Re: [RFC] fix kallsyms to allow discrimination of local symbols

From: Theodore Tso
Date: Wed Jul 23 2008 - 12:25:28 EST

On Wed, Jul 23, 2008 at 12:16:12AM -0400, Frank Ch. Eigler wrote:
> I also proposed a compromise where systemtap would use the
> symbol+offset interface, but choose a single convenient symbol as base
> for all probes in a particular elf file (/section).

I guess I don't see the value of that over just using the address
directly. James' point wasn't just to use the symbol+offset feature
just for the sake of using it, but rather as a better way of
specifying how to insert a probe into a kernel. For example, it may
be that by allowing the kernel to have a bit more semantic knowledge
of where a probe is going, it could more easily do various
safety-related checks that can't be done if all it is given is a a raw

> > probe module("ext4dev").function("ext4_fill_super")
> > {
> > printk("here am I!\n");
> > }
> > This should be done via passing a hard-coded address, or via using
> > the kprobes function+offset facility? It would seem that there are
> > advantages to James' patch all by itself, in that it will will work
> > even if the debuginfo information for the ext4dev module can't be
> > found, since the kallsyms information would be used instead.
> As a quality-of-implementation matter, systemtap checks at translation
> time that such probes make sense -- that "ext4_fill_super" even
> exists. (That is needed also to expand wildcards.) The only way it
> can do that is if it has dwarf or separate textual symbol table data
> (see above). Both of those carry addresses as well, so we might as
> well use them.

True, though I'll note for modern kernels, with /proc/kallsyms, we
should hopefully be able to do this (offset=0 probes) without DWARF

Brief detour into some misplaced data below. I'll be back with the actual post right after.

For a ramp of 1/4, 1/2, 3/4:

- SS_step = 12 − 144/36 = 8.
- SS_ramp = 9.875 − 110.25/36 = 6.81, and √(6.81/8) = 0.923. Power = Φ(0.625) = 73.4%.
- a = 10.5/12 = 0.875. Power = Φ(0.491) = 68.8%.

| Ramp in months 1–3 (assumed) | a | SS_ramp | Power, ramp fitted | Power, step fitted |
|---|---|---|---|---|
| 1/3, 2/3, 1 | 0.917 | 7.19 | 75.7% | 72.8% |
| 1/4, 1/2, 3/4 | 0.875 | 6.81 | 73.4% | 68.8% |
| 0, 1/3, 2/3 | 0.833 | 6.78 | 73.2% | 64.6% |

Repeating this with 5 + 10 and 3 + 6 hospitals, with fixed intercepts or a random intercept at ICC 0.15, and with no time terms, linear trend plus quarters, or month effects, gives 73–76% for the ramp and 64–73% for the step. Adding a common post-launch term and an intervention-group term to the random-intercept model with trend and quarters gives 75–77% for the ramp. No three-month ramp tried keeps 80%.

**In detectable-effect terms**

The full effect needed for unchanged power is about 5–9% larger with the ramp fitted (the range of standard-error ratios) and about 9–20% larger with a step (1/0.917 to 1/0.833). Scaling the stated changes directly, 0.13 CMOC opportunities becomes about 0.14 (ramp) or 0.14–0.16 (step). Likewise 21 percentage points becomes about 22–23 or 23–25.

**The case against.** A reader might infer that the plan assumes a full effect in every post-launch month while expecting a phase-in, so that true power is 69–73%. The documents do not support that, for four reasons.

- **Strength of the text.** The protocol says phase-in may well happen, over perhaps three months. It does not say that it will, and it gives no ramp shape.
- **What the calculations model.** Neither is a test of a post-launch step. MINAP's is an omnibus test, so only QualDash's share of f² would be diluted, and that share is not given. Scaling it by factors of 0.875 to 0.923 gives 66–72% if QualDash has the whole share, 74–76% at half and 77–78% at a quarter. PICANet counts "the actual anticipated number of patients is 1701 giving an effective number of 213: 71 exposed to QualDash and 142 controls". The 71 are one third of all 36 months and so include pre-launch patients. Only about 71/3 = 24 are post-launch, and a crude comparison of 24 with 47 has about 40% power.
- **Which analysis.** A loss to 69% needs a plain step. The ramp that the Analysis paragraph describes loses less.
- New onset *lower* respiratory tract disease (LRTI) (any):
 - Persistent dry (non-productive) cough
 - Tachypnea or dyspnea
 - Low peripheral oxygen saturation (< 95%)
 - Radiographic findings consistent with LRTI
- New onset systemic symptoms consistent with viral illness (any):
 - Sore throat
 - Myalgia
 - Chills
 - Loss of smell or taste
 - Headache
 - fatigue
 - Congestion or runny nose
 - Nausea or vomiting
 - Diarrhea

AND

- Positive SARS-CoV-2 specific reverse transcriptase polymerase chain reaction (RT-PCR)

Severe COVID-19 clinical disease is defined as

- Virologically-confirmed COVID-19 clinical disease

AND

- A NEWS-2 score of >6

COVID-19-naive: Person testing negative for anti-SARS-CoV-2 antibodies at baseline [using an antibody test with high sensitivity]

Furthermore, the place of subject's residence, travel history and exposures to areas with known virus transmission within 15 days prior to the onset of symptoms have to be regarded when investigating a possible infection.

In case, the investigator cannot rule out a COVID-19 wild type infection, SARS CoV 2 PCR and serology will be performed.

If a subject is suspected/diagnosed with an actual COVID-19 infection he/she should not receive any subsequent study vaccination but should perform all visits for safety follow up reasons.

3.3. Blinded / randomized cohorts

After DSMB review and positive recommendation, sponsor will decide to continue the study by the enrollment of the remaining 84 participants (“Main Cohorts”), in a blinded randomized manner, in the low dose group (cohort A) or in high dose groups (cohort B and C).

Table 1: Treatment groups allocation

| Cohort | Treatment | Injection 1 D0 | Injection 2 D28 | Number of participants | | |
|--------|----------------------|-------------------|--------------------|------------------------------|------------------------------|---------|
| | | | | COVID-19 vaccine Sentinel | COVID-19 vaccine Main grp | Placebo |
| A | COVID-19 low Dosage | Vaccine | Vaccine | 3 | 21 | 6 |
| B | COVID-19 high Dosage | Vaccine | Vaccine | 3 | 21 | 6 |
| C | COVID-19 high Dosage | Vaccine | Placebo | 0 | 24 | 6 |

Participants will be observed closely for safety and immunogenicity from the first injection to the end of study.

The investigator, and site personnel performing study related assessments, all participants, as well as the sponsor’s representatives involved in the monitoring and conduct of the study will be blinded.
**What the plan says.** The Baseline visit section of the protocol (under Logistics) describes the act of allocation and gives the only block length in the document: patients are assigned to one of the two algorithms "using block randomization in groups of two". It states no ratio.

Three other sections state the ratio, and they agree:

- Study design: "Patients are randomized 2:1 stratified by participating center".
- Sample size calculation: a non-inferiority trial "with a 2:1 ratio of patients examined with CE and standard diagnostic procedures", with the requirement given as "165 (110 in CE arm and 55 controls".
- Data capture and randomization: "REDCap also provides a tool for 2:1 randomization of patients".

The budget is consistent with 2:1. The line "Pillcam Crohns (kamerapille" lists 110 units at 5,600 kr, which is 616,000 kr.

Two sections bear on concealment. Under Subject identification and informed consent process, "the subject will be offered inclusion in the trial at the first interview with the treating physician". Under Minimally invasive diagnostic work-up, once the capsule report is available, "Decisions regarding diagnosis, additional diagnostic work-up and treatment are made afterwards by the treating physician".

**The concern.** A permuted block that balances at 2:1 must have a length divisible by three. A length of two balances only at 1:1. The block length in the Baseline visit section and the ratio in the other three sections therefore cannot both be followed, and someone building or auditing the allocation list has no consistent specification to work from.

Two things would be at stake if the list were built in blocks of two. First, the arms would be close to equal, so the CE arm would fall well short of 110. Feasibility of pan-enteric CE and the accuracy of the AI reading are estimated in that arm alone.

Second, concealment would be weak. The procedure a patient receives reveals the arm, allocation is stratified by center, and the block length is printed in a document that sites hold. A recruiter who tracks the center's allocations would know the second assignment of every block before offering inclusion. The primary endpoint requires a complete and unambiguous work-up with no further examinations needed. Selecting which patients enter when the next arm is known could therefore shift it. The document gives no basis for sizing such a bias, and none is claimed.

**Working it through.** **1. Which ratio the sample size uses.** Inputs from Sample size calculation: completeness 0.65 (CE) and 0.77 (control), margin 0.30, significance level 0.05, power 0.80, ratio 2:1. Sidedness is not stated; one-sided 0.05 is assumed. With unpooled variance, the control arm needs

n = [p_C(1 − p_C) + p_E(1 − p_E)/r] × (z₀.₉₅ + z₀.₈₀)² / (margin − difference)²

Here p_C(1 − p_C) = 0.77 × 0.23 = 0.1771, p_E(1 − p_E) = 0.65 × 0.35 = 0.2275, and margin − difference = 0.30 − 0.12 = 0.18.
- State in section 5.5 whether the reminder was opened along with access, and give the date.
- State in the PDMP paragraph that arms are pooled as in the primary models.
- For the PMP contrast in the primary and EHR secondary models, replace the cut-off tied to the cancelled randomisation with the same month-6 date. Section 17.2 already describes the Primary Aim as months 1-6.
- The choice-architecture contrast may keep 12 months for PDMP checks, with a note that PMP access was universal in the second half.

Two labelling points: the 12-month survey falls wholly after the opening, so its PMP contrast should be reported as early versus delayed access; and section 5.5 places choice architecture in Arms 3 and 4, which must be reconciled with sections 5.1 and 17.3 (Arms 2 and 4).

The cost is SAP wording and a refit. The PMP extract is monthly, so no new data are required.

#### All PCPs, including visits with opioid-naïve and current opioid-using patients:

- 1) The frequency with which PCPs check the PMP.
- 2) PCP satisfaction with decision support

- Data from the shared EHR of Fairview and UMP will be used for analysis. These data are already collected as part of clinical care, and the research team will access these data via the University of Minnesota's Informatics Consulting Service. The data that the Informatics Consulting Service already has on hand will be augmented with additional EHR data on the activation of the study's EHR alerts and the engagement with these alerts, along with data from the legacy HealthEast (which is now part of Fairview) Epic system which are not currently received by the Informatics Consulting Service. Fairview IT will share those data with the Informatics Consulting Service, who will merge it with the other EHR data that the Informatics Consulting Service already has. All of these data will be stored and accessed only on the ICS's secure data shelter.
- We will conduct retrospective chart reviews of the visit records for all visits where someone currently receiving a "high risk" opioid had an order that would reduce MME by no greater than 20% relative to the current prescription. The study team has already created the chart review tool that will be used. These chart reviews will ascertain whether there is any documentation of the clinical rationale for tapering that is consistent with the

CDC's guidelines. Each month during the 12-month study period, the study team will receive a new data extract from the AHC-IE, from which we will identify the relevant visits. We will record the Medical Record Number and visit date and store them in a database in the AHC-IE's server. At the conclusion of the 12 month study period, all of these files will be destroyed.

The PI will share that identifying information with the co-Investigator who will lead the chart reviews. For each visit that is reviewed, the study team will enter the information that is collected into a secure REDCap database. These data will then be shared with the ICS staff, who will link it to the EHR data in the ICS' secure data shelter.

headers. BTW, one of the things which I have wondered is whether
DWARF was really the right approach after all, given how bloated and
space-inefficient it seems to be. Needing to keep 600 megs of module
debuginfo for each kernel that I build (and yes, I build a fairly
complete module-rich kernel, but having 59 megs of modules expand into
606 megs of debuginfo files is more than a little bit obnoxious.)

Maybe the kernel could be one of the places where we experiment with
using something like CTF. Apparently CTF is compact enough that the
Solaris folks are willing to keep the CTF information for the
currently booted kernel in unswappable kernel memory --- which I know
is one of those things we wouldn't want to do with DWARF information!

> I have seen little sympathy expressed for either of these concerns,
> which means that the new code would primarily allay some offense (but
> not constitute a bug fix or "usability for kernel developers" matter),
> and leave us to pick up the pieces. We can't make a habit out of that
> sort of thing, but maybe as a one-off in the interest of mutual
> goodwill, we should work out a way to get it done.

This may have been a communication disconnect. I suspect if the
answer was, "please make the following changes and we will accept the
patch", that James may have been willing to make the changes ---
especially if it is for the sake of backwards compatibility with older
kernels. Most kernel developers do care very much about backwards
compatibility between userspace and older kernel versions. (Some of
the folks who weren't as careful have been flamed pretty heavily about
that; I'm still not a great fan of the sysfs interface from a
userspace usability perspective, but we haven't had a major breakage
there in quite a while.)

So there is a big difference between "please do X, Y, and Z first and
the patch would then be acceptable" versus "for reasons A, B and C
this patch is totally unacceptable and in fact what you are trying to
do is pointless".


- Ted
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